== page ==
Ladies and gentlemen, John Steinbeck is the man. Thanks to him, I went East of Eden, Travelled with Charley and before I’d even graduated from my Catholic School Uniform, I learned the difference between Mice and Men
(not much, I’ll tell you that!).
Steinbeck once said:
“I am impelled, not to squeak like a grateful and apologetic mouse, but to ROAR like a LION out of pride in my profession!”
Of mice and lions, there you have it.
Steinbeck and I have that in common.
On the other hand, there is a difference between being a *Great American Author* and being *Miss Brianne Sloan*, sitting at a computer, whining because some yahoo made her swallow a contact lens! Or crapped his Scottish Scuba Suit! Or because an angry Muslim chased her into a churchyard, screaming, “Hello, Sabrina! You owe me one hundred one dollar! Prepare to die!”
I’ll bet that never happened to John Steinbeck.
I’ve been at war with being a “writer” most of my adult life. At 18, it was easy because I was stupid: “Screw college, I can write circles around all these idiots.”
And that was true. Be that as it may, I was afraid college would irreversibly butcher my writing. How could I trust a professor who didn’t even respect the comma? I mean, HELLO!? The comma is the GLUE that holds your sentence together!
(And this is a *big* HOWEVER)
I should have learned how to do something *else*, something PROFITABLE. My financial situation is getting worse every time I check the mailbox- and writing doesn’t even cover my rent.
Tell THAT to your lion, Mr. Steinbeck.
But I can’t blame my problem on a lion. I blame it on a dog.
* * *
I did not become a writer because of Steinbeck, I became a writer because of Snoopy the Dog. I was but three years old the first time I saw *Snoopy the Musical* and after viewing a four minute musical number (ironically titled “The Smell of Success”), my fate was sealed. I sat indian style on the carpeting, eating my Spaghettios and I saw the most beautiful thing I’d ever seen:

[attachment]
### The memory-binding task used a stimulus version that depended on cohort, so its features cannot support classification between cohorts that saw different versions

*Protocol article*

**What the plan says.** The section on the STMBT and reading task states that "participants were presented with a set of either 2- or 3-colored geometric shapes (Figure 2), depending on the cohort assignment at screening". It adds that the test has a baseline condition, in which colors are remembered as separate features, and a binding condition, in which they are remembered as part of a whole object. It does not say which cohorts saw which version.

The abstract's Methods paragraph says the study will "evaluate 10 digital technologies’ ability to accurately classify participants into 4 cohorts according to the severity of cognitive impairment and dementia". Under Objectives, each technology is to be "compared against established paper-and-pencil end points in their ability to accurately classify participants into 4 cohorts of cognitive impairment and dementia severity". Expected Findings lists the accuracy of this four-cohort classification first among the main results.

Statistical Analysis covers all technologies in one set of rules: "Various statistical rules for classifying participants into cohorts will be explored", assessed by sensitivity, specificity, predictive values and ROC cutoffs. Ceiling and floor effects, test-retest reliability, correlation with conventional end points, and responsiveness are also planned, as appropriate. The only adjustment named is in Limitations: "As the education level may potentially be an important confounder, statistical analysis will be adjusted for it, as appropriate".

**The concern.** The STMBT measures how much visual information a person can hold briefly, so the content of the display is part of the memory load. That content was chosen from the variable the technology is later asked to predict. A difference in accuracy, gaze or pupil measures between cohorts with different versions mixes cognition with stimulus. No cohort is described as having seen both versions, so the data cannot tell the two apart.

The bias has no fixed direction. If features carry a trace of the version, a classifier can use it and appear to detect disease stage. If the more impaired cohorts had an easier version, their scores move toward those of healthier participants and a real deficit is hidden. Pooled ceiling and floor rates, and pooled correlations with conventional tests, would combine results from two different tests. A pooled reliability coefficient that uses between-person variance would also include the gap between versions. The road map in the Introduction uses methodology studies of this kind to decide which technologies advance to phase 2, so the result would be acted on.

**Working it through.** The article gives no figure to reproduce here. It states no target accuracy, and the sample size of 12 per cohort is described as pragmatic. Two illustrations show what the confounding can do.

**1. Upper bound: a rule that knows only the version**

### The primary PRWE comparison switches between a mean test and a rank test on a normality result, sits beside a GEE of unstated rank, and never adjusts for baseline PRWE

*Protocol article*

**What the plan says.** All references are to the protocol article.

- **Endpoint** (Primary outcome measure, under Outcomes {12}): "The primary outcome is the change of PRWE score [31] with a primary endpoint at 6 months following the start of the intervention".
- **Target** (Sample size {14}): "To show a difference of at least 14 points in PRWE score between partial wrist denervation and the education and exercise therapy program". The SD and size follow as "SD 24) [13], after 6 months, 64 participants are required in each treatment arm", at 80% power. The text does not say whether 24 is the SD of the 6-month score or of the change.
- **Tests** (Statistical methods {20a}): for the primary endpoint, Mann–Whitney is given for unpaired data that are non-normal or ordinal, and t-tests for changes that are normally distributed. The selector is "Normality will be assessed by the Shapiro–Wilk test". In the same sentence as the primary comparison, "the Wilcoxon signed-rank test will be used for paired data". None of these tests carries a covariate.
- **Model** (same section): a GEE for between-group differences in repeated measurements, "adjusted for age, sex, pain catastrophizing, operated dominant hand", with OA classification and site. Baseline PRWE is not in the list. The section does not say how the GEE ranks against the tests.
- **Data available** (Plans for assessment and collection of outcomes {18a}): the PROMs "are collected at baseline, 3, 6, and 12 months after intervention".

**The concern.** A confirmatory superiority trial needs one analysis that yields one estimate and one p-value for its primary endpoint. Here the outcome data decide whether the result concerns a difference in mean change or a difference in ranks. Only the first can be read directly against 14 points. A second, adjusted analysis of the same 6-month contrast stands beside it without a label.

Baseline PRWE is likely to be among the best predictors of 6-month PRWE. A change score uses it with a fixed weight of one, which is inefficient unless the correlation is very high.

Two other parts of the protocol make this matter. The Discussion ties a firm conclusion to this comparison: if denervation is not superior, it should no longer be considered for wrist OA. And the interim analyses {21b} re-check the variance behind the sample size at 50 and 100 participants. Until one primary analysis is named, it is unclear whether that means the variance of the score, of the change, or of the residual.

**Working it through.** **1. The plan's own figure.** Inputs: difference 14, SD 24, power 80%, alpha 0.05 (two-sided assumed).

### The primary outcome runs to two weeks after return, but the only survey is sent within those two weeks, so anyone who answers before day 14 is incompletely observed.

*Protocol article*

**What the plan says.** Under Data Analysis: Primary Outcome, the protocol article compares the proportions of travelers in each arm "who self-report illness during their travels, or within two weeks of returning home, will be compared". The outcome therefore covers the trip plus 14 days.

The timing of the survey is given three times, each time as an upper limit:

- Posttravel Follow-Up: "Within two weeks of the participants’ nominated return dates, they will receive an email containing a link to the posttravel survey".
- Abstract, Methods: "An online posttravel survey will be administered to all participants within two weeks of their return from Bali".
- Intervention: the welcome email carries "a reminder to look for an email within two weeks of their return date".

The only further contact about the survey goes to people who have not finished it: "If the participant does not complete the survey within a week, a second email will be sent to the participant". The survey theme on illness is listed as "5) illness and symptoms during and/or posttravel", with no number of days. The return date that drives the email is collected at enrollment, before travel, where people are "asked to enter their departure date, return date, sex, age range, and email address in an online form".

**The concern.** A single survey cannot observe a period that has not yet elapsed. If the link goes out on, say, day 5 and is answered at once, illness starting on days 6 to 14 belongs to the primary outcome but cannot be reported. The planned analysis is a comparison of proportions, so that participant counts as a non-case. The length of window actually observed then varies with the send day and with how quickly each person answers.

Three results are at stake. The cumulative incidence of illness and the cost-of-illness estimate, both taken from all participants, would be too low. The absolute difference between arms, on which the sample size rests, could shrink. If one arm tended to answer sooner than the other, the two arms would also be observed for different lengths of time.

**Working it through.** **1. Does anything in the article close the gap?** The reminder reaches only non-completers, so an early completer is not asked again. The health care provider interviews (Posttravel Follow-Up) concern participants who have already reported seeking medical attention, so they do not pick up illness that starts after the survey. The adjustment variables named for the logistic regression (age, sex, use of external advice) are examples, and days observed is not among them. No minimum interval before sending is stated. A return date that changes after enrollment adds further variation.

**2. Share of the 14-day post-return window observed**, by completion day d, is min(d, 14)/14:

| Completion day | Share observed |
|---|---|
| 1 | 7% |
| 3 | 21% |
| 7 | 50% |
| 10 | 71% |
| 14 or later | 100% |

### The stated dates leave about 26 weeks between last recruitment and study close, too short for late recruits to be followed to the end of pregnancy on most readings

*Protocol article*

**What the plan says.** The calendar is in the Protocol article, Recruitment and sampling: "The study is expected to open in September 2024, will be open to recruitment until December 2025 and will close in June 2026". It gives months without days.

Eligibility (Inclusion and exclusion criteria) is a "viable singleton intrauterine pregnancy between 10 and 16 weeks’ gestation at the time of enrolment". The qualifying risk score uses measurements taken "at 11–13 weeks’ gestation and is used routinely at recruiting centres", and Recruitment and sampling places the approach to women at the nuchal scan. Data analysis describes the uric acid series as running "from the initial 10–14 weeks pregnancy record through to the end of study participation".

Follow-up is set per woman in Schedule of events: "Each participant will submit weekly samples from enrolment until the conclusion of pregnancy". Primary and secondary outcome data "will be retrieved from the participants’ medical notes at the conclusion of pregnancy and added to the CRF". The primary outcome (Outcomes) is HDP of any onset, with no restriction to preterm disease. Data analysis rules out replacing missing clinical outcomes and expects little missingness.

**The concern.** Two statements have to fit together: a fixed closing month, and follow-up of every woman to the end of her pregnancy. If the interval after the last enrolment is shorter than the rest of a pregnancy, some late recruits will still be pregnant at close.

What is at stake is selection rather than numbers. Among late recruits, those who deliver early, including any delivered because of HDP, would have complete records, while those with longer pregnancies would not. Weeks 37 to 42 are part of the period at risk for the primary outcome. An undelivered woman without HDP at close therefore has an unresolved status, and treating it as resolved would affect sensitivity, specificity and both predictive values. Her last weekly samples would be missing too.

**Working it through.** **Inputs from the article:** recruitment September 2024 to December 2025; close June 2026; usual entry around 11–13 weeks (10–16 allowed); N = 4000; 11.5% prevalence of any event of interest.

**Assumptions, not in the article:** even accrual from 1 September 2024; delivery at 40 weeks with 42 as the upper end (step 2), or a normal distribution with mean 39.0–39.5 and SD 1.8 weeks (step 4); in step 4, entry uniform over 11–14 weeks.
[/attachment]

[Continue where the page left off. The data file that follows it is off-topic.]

Snoopy sitting on his doghouse. With a typewriter.
It was amazing! He typed the word “it”, then he repeated the word over and over to himself while he decided what to do with it! And then whatever he typed would happen in the background! He’d type things and then they’d just appear! POOF! The weather would change! POOF! Woodstock would be wearing a different outfit. And POOF! All these money bags would come rolling in off the horizon! Just like that!
And I thought, “Wouldn’t that be a great job?” Sitting on a doghouse, controlling the universe, simply by typing on a keyboard . . .
I must have missed the *rejection letter* at the end.
If I can blame all the “Prince Charming” delusions I had on Walt Disney, than certainly I can blame the life path I chose on Charles Schultz. If he weren’t already burning in the Lake of Fire, I’d write him a strongly worded letter, demanding reparations for all the trauma that’s ensued.
As you can see, *I* am the victim here and I am requesting transitional justice. I hereby state that a three year old is not mentally sound enough to deal with cartoon beagles shoving animated delusions of grandeur down her throat. I should have been punished every time someone caught me sitting on the doghouse, scribbling in a notebook. I can’t take another rejection letter from PLAYBEAGLE.
I need to get off the metaphorical doghouse and find a real job. I’d have better luck waiting for John Steinbeck on top of the Empire State Building.
In conclusion, don’t take life advice from the Peanuts Gang. When you go to the mailbox and open up a bill for twenty seven thousand dollars, the word PEANUTS will start to seem *really* symbolic.